Our style of parenting is a delicate balance between rigidity and leniency. We hope it will result in the kind of man we want our little boy to become: well-balanced, resilient, flexible and adaptable. A grown-up who doesn’t take life too seriously, but at the same time one who works hard and takes responsibility for his own life.

I’ve realized, enough is enough. It’s time for me to become the fun parent.

I started my transformation slowly but intently. My first action was bending my son’s bedtime (just a little) to show him that I can be cool too. If he has trouble falling asleep, I’ll let him curl up next to me on the couch. We’ll read together or browse the internet, searching for funny dog videos or homemade slime recipes or plans for backyard treehouses. If dad walks by, my son will pretend he’s asleep, a deception I fully condone.

From now on, I’ll let my kid be a kid. If my son wants to play in the mud or stomp in a puddle, I won’t say no. If he wants to wear shorts in the winter or dip his bacon in his orange juice, fine. I’ll give him five more minutes in the pool and let him pick up a stick and use it as a sword. I may even join him in a quick sword fight.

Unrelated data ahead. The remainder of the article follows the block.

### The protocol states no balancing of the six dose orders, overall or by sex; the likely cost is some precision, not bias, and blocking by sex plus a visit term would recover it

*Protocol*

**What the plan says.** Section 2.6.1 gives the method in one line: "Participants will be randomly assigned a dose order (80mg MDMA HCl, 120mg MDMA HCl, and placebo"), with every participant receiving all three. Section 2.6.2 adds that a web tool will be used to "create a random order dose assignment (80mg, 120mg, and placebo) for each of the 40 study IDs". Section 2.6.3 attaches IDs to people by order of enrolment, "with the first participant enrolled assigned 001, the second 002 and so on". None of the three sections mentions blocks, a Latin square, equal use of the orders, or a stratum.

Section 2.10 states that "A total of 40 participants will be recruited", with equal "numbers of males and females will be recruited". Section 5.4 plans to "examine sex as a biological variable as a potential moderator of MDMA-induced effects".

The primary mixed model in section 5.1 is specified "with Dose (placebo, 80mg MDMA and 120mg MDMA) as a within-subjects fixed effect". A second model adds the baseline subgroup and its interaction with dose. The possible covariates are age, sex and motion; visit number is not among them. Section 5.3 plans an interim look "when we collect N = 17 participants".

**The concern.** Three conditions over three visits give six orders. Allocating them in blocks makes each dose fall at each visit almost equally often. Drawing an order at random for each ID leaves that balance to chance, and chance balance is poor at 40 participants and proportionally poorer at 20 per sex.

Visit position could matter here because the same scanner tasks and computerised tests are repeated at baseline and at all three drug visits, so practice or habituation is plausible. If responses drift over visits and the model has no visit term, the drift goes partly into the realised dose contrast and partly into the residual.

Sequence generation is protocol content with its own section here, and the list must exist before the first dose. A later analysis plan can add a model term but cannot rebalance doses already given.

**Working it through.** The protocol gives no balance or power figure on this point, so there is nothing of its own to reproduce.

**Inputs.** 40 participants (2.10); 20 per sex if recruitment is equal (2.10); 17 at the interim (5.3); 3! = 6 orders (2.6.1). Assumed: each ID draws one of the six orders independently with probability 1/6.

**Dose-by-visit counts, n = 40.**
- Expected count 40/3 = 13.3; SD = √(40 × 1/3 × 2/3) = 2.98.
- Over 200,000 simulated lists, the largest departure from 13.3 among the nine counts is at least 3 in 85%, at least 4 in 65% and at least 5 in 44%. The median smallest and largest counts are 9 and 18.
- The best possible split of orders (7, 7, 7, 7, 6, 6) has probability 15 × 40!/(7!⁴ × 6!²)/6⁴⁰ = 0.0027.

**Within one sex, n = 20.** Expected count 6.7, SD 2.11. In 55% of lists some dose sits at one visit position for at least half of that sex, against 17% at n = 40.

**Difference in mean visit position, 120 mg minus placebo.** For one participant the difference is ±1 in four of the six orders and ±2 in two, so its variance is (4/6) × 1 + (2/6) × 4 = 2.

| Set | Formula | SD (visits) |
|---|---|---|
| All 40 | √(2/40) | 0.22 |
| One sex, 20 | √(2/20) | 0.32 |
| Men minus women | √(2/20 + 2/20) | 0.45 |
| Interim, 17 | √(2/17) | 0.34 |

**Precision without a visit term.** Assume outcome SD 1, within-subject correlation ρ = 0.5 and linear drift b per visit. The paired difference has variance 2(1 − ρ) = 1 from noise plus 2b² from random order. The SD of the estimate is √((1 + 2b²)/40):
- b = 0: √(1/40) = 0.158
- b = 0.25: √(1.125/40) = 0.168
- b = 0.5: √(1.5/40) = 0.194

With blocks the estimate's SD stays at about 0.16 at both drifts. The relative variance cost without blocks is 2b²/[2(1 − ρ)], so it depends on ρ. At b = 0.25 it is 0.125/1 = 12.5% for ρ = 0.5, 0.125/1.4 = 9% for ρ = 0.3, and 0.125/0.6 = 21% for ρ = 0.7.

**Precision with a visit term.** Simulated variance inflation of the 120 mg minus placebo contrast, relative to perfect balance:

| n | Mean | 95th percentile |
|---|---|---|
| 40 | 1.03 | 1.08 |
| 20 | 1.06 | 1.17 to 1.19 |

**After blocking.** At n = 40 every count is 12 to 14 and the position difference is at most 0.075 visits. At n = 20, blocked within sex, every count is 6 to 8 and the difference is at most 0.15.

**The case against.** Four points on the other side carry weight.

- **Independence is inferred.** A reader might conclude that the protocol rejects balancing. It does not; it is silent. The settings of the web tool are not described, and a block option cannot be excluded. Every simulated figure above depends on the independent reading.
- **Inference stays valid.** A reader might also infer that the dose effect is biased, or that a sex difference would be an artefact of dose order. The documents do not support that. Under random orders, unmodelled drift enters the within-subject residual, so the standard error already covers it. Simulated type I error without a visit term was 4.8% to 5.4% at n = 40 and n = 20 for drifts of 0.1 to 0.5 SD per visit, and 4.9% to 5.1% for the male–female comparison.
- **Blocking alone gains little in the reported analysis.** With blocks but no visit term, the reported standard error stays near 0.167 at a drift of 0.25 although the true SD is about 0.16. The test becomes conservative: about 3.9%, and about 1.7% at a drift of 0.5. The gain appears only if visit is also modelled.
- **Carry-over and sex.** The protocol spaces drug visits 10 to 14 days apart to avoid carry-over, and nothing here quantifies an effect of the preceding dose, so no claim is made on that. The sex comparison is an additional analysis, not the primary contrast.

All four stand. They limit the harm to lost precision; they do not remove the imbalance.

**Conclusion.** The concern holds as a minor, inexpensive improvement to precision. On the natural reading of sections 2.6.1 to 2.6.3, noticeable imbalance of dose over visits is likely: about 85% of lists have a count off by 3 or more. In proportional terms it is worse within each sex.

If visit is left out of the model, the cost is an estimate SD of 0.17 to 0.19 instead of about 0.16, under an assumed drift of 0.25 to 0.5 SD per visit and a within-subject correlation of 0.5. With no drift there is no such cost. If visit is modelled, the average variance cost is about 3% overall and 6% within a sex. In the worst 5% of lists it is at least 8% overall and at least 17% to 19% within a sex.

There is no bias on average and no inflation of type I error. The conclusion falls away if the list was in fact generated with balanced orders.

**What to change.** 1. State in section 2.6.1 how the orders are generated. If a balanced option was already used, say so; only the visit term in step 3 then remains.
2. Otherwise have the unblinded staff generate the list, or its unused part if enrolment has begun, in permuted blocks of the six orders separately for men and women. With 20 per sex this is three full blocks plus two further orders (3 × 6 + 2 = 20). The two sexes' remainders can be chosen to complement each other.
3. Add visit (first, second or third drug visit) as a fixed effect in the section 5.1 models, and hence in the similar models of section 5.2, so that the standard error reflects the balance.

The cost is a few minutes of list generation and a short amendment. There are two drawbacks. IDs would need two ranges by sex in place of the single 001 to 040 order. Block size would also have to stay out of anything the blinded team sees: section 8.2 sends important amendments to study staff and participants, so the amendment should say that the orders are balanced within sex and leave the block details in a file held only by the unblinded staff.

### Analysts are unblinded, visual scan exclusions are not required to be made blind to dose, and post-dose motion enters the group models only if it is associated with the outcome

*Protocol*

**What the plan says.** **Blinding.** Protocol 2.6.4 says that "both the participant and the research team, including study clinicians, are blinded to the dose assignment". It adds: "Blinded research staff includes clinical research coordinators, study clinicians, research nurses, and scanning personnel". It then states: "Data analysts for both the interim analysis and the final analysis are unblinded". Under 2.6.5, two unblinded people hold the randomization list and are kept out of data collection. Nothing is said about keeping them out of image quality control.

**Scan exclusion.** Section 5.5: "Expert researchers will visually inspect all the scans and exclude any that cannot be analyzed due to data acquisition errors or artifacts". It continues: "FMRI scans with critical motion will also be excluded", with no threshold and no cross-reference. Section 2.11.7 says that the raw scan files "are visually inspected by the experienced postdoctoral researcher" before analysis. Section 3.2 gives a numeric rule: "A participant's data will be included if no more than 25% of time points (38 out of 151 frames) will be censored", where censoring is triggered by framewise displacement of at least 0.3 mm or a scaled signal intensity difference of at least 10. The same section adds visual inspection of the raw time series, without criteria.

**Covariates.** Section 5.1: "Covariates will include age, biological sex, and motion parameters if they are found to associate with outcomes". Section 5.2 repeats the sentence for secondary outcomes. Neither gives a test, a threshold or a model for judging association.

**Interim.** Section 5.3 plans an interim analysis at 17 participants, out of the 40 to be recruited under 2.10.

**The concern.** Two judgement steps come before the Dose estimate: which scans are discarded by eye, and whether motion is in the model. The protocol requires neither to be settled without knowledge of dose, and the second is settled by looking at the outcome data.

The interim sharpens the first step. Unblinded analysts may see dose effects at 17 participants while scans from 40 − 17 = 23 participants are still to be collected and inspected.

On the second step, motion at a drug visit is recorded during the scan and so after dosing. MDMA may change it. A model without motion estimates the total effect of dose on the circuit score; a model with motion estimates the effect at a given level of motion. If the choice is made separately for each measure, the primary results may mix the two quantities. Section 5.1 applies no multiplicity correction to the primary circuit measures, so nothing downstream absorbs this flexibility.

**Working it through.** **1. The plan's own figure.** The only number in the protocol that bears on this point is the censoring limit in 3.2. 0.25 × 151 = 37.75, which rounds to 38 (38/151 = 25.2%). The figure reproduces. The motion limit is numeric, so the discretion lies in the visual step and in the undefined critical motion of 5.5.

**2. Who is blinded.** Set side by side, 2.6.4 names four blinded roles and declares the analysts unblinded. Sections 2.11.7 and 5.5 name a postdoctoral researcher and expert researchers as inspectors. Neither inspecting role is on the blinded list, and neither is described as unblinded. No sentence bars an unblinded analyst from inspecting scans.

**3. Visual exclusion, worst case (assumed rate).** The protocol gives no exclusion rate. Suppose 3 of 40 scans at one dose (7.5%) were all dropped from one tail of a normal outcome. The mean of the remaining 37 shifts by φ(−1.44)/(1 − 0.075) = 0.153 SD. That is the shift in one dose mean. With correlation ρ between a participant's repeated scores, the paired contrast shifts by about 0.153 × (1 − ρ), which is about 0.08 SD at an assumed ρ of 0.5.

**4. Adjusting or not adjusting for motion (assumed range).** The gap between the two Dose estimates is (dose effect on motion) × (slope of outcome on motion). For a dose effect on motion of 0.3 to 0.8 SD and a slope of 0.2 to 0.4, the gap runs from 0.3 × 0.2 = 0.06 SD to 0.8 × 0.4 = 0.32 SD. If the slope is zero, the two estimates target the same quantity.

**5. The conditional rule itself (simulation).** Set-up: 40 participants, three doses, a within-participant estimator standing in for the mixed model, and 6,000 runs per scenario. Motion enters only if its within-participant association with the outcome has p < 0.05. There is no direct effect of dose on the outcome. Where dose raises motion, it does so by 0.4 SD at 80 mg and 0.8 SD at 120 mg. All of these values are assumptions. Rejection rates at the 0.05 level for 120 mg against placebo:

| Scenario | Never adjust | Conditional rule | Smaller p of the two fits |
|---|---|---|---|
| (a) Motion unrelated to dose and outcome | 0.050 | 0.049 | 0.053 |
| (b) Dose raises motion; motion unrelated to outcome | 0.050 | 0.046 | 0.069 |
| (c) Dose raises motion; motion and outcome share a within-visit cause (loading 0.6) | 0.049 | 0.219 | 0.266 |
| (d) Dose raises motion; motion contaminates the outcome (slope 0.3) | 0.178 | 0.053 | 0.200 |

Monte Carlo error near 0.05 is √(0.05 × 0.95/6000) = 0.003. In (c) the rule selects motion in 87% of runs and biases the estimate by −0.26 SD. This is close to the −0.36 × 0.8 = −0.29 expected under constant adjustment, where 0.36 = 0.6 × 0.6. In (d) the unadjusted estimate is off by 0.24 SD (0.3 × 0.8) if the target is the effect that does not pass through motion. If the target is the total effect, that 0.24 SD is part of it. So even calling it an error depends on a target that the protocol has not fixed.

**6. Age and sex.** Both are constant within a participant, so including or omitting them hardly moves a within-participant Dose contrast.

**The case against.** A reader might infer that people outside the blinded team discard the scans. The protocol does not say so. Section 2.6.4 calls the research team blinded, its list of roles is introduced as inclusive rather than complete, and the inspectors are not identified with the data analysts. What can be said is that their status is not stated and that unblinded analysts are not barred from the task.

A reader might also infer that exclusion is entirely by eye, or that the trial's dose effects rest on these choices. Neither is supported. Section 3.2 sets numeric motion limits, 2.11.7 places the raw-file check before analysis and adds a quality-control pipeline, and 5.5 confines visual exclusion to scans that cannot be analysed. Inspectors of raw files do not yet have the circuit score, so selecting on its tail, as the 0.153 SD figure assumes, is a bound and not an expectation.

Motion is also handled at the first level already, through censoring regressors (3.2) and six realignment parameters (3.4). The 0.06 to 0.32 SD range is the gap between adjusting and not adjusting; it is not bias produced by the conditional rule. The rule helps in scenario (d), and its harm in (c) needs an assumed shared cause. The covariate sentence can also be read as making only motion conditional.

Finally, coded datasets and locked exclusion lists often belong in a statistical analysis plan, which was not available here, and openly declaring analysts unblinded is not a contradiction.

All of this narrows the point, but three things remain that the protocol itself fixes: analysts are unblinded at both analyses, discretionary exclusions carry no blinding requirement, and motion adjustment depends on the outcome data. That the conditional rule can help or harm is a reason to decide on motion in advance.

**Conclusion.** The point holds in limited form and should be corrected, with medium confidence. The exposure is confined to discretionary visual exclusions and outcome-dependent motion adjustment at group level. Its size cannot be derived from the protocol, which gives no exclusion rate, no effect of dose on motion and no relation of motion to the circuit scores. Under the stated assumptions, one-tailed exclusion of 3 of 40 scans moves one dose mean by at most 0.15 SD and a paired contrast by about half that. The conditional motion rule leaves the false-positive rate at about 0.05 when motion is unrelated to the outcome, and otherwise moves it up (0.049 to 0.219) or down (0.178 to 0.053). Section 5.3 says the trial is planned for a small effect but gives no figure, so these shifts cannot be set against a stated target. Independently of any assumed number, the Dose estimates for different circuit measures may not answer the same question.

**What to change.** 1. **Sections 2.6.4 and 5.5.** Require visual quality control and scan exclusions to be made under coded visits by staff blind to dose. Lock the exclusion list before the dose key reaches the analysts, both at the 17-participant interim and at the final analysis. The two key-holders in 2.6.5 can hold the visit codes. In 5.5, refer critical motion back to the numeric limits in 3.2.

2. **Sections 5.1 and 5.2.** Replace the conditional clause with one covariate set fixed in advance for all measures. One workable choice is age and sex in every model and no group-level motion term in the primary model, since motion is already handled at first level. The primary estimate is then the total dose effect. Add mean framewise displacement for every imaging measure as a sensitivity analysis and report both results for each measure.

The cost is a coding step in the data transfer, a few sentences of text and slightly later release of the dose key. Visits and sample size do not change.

To clarify, I won’t go overboard. He still has to wash his hands before dinner and brush his teeth twice a day. There will be no chocolate cake for dinner and he’ll still have to bathe on occasion. Fingers crossed, he’ll remember to flush the toilet by the time he goes off to college.

I’m just loosening up my grip a bit.

Becoming the fun parent hasn’t been easy. I’ve always been anxious, and parenthood amplified my anxiety exponentially. I’ve found that keeping a clean and organized home, staying on a strict schedule and monitoring my son’s behavior helps keep my anxiety at bay. Unfortunately, it was at my son’s expense.

I’m taking back control. I’m not sweating the small stuff anymore.  I’m focusing on what truly matters – spending time together, learning together, experiencing life together, playing together. This, I’ve realized, is the key to becoming a better parent.

My husband now looks at me with a raised brow when he hears me tell my son his homework can wait, he can take the trash out later and he can leave his dirty clothes on the floor. Instead, we’ll go outside and play catch, even though dinner is almost on the table.